February 23rd, 2012

grimace

Gendered product of the day

Probably Sociological Images has covered this already, but the first I saw the mentioned was in a New York Times article about accessories for e-readers.

Altec Lansing "Bliss" in-ear 'phones
http://www.alteclansing.com/ae/us/headphones/bliss-platinum-mzx736/invt/mzx736/

Language used to describe headphones:
  • "silver," "gold," "platinum" (designating price points and the fake jewel visible when you insert the earphones)
  • "petite size"
  • "designed to fit snugly"
  • "vibrant, feminine hues"
  • "Snug Fit™ design" (to be fair, this term is also used to describe their 'phones that don't seem to be marketed specifically for women)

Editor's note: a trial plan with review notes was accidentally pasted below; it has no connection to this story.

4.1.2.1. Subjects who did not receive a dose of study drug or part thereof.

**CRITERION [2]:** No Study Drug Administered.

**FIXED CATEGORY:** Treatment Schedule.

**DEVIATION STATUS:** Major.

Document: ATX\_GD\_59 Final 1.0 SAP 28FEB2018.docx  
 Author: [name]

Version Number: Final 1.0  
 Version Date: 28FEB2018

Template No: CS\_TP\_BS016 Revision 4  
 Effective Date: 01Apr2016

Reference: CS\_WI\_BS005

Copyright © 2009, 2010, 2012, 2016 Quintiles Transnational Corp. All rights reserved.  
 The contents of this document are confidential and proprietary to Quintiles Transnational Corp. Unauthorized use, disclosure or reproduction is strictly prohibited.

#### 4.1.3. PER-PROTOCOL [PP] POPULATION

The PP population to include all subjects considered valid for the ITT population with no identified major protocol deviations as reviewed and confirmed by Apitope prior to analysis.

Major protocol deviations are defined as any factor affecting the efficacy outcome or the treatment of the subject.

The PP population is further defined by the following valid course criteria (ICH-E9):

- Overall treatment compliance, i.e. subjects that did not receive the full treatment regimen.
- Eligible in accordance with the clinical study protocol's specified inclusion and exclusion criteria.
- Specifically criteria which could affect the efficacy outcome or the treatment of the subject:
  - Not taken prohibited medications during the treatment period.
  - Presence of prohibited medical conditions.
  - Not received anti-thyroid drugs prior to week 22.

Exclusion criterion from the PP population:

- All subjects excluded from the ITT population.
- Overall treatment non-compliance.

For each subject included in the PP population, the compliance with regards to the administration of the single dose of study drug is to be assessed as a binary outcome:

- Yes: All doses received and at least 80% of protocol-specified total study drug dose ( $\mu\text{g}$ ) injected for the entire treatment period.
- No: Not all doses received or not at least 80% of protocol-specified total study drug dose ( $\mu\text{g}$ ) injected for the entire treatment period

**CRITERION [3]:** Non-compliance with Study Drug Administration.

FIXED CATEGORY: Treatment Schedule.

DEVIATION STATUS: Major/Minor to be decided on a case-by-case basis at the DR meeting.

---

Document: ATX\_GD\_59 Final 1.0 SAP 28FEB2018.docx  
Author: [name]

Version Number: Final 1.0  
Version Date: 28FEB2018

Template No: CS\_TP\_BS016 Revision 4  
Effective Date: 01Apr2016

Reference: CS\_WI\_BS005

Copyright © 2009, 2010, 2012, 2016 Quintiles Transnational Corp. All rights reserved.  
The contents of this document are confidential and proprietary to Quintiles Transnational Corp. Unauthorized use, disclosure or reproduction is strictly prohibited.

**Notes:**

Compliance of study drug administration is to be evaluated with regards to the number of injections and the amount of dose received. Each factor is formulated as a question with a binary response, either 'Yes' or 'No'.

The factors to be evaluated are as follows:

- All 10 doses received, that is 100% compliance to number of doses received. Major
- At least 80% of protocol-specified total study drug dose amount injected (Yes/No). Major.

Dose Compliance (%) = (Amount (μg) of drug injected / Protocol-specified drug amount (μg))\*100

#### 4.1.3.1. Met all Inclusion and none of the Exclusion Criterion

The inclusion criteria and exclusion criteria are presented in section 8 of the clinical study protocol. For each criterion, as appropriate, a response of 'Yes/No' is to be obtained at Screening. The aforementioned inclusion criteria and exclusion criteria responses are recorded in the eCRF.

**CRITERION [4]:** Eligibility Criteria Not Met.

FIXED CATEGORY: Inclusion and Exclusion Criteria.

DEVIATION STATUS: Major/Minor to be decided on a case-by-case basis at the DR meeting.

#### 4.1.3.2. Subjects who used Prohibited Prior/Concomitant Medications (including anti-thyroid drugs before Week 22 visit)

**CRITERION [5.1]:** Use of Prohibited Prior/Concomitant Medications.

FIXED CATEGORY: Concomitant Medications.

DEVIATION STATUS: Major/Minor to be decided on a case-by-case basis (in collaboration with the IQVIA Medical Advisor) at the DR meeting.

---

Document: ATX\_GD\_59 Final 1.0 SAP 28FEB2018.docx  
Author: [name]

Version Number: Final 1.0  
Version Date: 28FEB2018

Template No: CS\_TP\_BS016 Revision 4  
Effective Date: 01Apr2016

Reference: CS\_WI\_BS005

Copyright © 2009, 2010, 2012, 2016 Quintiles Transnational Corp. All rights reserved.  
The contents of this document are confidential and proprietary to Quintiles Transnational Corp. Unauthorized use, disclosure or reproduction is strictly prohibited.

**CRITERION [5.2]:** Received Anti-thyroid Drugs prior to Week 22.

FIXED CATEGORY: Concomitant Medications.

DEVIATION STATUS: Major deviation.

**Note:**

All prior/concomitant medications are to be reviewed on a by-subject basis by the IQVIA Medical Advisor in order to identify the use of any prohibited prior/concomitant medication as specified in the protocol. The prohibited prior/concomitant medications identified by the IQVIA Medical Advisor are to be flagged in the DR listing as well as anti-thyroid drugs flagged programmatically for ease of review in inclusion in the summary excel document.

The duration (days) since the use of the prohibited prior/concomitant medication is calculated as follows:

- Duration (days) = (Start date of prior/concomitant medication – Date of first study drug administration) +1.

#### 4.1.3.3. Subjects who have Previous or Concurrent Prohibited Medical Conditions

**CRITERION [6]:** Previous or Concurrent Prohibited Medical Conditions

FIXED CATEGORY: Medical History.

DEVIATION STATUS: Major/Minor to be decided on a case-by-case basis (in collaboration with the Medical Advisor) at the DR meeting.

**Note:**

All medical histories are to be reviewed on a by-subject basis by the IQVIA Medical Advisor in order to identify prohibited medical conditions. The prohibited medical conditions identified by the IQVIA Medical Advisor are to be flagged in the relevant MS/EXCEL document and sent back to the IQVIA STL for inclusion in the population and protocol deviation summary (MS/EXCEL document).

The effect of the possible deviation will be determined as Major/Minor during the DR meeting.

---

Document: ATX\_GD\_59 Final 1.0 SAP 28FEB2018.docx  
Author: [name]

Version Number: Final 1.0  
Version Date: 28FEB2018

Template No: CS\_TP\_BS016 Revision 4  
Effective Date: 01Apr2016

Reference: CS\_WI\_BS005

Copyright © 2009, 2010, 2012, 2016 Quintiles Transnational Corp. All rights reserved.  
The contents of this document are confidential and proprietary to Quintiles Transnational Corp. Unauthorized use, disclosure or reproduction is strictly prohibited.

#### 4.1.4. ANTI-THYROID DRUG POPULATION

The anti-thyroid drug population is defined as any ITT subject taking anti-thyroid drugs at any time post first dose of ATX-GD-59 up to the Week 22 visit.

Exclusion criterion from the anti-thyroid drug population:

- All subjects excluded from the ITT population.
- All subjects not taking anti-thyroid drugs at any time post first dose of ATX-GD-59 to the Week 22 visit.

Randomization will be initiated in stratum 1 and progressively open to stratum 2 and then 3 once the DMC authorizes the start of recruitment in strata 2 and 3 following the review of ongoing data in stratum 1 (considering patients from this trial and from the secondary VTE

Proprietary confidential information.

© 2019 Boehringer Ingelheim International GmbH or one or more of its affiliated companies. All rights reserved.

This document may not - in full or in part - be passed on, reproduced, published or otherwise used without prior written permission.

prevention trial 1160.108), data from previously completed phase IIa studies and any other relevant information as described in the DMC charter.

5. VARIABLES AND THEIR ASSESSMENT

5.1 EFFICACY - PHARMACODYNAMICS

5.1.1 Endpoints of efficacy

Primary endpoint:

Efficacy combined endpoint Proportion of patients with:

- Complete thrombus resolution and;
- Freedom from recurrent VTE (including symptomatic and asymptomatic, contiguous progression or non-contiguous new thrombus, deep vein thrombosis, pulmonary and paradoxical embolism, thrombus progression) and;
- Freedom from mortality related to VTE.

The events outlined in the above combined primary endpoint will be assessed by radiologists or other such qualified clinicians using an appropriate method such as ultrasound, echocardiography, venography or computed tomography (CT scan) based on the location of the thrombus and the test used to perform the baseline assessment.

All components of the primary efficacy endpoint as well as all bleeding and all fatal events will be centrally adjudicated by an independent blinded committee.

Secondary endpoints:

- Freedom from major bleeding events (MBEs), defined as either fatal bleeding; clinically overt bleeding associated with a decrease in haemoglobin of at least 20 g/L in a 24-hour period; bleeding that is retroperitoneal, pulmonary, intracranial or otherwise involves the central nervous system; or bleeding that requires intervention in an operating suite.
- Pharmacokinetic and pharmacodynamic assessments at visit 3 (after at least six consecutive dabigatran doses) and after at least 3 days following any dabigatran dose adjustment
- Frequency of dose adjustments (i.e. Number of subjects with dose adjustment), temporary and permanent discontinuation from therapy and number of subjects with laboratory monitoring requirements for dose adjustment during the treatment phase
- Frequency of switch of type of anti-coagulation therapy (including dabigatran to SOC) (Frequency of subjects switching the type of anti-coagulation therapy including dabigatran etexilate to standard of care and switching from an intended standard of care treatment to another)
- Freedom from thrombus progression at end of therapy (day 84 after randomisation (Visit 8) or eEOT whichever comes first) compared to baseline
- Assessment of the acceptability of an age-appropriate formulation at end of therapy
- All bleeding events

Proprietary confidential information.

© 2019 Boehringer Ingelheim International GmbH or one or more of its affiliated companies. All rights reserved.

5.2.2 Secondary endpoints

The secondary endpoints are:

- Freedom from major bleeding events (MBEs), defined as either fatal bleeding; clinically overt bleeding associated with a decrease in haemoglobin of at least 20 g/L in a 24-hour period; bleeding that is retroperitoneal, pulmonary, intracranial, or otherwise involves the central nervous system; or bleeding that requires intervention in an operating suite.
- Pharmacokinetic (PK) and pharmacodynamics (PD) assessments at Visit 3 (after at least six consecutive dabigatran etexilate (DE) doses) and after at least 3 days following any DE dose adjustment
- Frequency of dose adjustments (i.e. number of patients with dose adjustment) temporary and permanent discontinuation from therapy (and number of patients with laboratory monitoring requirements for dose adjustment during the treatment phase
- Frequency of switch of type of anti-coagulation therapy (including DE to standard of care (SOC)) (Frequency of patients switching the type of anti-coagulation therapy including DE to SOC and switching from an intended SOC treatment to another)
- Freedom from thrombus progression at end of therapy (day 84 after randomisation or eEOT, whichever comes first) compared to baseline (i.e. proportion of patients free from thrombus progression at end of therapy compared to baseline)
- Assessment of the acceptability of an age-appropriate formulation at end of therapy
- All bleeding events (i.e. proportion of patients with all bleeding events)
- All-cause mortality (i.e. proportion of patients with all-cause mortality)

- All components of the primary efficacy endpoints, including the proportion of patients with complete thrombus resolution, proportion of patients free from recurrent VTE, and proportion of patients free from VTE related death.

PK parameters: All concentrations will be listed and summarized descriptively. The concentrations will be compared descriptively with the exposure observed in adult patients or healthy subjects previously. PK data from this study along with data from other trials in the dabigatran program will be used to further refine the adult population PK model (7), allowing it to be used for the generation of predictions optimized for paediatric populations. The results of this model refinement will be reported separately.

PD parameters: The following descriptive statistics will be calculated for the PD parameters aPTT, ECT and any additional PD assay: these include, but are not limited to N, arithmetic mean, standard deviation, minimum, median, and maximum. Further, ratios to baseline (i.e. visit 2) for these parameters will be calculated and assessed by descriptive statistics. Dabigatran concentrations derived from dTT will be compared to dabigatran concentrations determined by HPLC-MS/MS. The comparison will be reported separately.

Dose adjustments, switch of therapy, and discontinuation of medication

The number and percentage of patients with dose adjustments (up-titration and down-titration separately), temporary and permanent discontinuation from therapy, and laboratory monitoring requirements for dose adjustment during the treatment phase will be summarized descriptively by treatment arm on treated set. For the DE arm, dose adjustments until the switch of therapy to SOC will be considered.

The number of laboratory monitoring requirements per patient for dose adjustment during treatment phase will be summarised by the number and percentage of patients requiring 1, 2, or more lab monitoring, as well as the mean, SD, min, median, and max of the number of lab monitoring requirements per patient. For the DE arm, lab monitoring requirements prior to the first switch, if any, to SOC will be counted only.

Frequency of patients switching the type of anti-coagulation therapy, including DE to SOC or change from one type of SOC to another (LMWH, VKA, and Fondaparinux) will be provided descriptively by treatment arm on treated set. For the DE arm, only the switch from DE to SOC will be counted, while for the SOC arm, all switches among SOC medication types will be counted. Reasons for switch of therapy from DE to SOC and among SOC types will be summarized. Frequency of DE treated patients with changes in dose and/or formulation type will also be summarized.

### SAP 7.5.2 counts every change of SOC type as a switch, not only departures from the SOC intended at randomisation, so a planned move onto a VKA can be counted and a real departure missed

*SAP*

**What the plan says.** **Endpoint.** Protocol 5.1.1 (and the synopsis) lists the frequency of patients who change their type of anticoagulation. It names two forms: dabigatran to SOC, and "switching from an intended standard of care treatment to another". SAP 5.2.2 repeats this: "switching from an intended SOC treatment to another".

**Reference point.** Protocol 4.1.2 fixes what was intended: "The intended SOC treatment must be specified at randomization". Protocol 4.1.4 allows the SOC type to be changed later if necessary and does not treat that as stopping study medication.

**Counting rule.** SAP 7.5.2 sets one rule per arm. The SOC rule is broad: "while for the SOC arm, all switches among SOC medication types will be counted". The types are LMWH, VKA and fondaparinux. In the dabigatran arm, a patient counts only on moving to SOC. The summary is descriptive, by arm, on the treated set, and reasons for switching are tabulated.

• "contemporary colors"
  • "jewel styling"
This review claims that they are mediocre 'phones for the price:
http://www.ilounge.com/index.php/reviews/entry/altec-lansing-bliss-platinum-earphones

On the planet where I come from, they also have 'phones for people with smaller ears and 'phones for people who like bright colors. But they are labeled "small" and "festive colors" rather than "for women."

The company www.jlabaudio.com (also referenced in the NYT article) seems to come from my planet.
http://www.jlabaudio.com/boqari-q1-luxury-metal-bling-earphones-p-247.html
These phones also have a fake jewel on the end and come in bright colors, and language used to describe them could also be said to be gendered, but more than one gender is referenced. Starting with "luxury metal bling" in the URL and moving on to "Daring, rugged...Shimmering, complex geometric surfaces that beg to be held and touched. Glamorous, extravagant flare...couture...stunning, ...choreographed...luxurious satin finish...brilliant, sparkling platinum grooves....handsomely finished...polished"

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